TE Zach Miller
(2013 TE Rank—#22, 3.9 FPts/G)
While he was third on the team in total targets in 2013, tight end Zach Miller represents about as exciting of fantasy prospects as a box of rocks. He made just 33 receptions a season for only 387 yards. While he did make five touchdown receptions, Miller’s 20 total touchdowns in seven seasons shows us that he is not exactly Rob Gronkowski or Jimmy Graham when it comes to being a red-zone threat at the tight end position. Worse yet, Miller will compete with Like Willson for snaps at the position. While Miller is certainly a better blocker, Willson is younger, a better athlete and a more dynamic pass-catcher. Miller is unlikely to be drafted in most fantasy leagues, but could be utilized from time-to-time in bye weeks when the Seahawks are playing against a particularly vulnerable defense.
By: Sal Marcoccio — August 8, 2014 @ 9:35 am
Smith’s strong finish in 2013 isn’t enough for fantasy owners to make him a QB1.
QB Geno Smith
(2013 QB Rank—#20, 15.9 FPts/G)
Geno Smith showed the typical rookie growing pains for most of his first season in the league. He finished the season barely eclipsing 3,000 yards and throwing for only 12 touchdowns against 21 interceptions. Buried in that abyss, however, was the young field general leading the way to impressive wins at Atlanta and at home against the rival Patriots, where he played very well. Perhaps more importantly for his 2014 prospects, Smith finished the year strong, leading the Jets to a 3-1 record in his last four games. During that four-week span, Smith threw for 790 yards with four touchdown passes and only two interceptions. He also rushed for 186 yards and three more touchdowns, making him a borderline QB1 candidate down the stretch. Reports from training camp have been mostly positive and his “battle” with Michael Vick for the starting job hasn’t been a fair fight as the second-year player has received about 75 percent of the snaps with the first unit. The team added some weapons to help with Smith’s development, most notably former Bronco Eric Decker. Smith was more of a pocket passer at West Virginia who was reluctant to leave the pocket despite his above-average athleticism. The team encouraged him to run more as the season progressed and Smith gained confidence tucking the ball away and taking off and it became a valuable weapon for the team. Smith finished the season with 366 yards and six touchdowns on the ground, despite not running much until the last quarter of the season. Smith should make some improvements as a passer and if he continues to run the ball, he isn’t such a terrible option for your backup quarterback spot late in the draft.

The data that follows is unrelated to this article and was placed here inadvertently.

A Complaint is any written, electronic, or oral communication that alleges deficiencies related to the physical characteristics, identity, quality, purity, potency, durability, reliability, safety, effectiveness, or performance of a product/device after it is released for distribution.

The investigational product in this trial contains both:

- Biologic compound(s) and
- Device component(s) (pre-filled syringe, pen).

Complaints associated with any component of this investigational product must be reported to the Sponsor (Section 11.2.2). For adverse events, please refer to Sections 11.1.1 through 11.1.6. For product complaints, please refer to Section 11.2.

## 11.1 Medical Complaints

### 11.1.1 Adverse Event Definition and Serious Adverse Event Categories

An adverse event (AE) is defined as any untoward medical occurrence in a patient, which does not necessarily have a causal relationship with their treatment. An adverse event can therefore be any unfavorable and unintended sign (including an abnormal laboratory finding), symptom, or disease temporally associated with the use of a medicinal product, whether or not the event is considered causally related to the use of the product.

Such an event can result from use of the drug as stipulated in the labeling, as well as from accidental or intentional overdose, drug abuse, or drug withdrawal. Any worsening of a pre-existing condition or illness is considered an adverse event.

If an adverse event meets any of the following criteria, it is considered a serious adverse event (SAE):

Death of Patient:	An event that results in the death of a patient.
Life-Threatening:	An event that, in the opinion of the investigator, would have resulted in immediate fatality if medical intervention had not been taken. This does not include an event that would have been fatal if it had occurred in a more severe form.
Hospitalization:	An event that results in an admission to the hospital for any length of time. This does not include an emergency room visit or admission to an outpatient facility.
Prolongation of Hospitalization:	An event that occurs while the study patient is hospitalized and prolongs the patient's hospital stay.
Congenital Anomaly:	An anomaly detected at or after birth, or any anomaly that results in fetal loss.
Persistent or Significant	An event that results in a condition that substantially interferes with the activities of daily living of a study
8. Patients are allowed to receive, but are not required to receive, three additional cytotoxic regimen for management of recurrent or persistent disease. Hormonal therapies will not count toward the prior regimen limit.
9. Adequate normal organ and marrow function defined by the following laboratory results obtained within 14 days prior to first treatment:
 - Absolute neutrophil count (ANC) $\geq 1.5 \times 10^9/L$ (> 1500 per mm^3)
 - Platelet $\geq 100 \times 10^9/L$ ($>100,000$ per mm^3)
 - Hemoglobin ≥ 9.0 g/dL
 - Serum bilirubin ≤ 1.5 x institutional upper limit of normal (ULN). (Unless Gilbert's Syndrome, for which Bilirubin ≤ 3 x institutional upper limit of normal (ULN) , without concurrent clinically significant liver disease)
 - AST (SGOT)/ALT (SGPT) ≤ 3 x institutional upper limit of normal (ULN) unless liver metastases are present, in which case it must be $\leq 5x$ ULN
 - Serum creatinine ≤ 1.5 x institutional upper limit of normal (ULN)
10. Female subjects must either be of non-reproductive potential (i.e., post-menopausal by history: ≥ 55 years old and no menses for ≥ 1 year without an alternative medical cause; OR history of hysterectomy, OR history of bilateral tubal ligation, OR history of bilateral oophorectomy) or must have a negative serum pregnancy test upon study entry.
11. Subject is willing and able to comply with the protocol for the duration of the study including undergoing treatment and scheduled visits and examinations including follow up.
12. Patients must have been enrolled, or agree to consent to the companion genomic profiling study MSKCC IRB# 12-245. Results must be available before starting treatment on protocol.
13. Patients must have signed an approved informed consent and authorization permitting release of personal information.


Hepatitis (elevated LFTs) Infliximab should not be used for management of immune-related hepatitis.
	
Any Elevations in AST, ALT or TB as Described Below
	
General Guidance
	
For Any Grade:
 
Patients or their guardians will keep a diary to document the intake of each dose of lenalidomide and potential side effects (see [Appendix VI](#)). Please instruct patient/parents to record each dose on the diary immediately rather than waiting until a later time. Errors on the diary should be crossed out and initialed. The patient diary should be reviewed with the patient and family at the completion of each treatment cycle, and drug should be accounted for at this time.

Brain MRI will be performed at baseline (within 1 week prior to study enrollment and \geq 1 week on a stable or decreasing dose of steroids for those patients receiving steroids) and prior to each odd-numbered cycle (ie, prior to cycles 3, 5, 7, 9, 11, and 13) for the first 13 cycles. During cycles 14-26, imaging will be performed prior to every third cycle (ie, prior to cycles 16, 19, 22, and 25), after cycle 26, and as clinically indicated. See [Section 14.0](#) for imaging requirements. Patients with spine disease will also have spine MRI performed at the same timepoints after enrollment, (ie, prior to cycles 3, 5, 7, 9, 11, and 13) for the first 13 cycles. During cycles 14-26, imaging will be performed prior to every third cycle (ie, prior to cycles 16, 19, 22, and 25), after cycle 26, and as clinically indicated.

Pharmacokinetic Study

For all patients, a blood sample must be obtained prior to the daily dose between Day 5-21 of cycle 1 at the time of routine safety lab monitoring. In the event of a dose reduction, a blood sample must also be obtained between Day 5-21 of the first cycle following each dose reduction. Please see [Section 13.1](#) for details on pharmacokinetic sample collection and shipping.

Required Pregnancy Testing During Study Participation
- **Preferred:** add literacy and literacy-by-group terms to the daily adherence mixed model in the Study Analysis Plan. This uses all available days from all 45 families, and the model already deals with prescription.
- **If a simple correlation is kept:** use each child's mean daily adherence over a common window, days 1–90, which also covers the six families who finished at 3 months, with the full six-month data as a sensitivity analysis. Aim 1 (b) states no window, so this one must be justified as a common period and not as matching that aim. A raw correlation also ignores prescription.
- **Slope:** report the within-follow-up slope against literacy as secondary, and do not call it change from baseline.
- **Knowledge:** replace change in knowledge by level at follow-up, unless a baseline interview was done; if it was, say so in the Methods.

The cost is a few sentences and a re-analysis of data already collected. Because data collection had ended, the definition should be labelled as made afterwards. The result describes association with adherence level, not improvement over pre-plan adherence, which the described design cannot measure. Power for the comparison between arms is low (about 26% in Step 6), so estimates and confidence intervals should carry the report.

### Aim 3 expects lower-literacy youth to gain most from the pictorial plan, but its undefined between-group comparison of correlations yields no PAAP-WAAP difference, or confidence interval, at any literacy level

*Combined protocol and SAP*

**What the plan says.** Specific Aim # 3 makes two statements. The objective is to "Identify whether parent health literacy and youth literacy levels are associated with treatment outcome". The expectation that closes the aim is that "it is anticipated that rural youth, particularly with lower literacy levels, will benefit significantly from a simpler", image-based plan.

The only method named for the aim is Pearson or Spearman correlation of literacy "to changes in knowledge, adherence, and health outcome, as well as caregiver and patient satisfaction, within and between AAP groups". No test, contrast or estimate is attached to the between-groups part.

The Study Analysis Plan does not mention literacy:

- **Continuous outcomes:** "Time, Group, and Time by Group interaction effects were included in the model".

QB Michael Vick
(2013 QB Rank—#38, 18.0 FPts/G)
Michael Vick was signed this offseason under the guise of competing for the Jets’ starting quarterback job. From the beginning, however, he’s been resigned to the fact that the job is most likely Geno Smith’s to lose. Vick is still one of the better running QBs in the league, despite his advanced age. Outside of 2010 he has never been able to put up big numbers in the passing game. Vick will likely only see the field if Smith gets injured or if he struggles and the team is losing. He’s a guy to keep an eye on for a quick waiver wire claim should the Jets call his number, but right now he shouldn’t be listed on your draft board.